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Old 02-11-2008, 09:47   #1
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iam thinking of buying a first 47.7 advice please good or bad

hi my name is johnny. iam seriously thinking of buying a first 47.7 with a tall rig and deep draft. i will be living aboard for at lest 5 years sailing from miami to the islands Caribbean ect for a couple of years then sail her to the med for a few more.then take her back to australia were iam from.iam living in nyc at the moment and done with the city live i have sailed a lot when i was younger of sydney in all types of yachts on sea conditions iam 44 now.does any one have info good or bad about the 47.7.as i see it you get a lot of boat for around $250.000 and that is my budget. i will be looking at 2000 to2003 models they are fast and big down below.thanks.johnny
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Old 02-11-2008, 10:46   #2
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I know nothing about them except that yachtworld specs show the "deep draft" version to be around 9' 2". I'm sure it's fast, but I would consider that inconvenient for many anchorages in the Bahamas/Caribbean.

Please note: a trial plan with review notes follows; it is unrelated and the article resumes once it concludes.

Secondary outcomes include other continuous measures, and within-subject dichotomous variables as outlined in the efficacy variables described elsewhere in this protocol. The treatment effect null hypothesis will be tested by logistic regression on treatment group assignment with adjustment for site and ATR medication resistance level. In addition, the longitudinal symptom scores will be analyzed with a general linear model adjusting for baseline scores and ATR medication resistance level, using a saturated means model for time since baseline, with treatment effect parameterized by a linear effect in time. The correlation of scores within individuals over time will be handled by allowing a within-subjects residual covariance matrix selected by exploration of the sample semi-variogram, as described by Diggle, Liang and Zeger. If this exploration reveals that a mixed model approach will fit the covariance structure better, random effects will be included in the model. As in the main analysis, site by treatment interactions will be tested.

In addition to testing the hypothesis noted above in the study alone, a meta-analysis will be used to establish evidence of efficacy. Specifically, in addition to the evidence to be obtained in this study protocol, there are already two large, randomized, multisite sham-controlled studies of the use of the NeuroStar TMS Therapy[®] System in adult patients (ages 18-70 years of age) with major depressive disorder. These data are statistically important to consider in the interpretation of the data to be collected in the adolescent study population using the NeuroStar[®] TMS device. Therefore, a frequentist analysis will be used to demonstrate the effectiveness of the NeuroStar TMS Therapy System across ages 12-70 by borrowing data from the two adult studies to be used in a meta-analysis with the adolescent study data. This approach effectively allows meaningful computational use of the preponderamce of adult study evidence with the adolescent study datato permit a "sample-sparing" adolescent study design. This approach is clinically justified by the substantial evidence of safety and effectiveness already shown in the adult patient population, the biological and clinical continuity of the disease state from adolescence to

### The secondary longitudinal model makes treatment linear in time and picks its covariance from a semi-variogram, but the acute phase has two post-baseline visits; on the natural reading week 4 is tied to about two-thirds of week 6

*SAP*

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Old 02-11-2008, 11:33   #3
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Agree with slomotion
You start getting deeper than 6 or 6.5 ft draft in the Caribbean and it can limit some anchorages.
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Old 02-11-2008, 14:47   #4
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The tall rig / deep draft version is generally aimed at the racing market, fully crewed. While it does have significantly better performance than the standard (shallower draft / shorter rig) version, it will be much more of a handful to sail short handed and the deep draft will impose some limitations on where you can go. If you love your racing, it will be a design that will be good for you because you can race or cruise, but if you are looking for a cruising boat, consider the standard rig / draft.
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Old 02-11-2008, 14:59   #5
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Weyalan,thanks for your input, faster is better,cheers johnny
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Old 02-11-2008, 15:01   #6
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Don't I know it... my "cruising" boat has running backstays & running checkstays...
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Old 02-11-2008, 15:24   #7
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ummmmmm..............
I don't like spilling my drink...........
so I guess that's why my draft 5'6"........and 25,000lbs
I can virtually go most anchorages and is adequate for the ICW.
If you're in a hurry, go for the tall rig and deep draft........
but, honestly, speed is not my thing, I prefer slow and comfy.....

never did understand the "speed" thing on ANY boat, power OR sail!.....
but that's just me.........
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Old 02-11-2008, 15:51   #8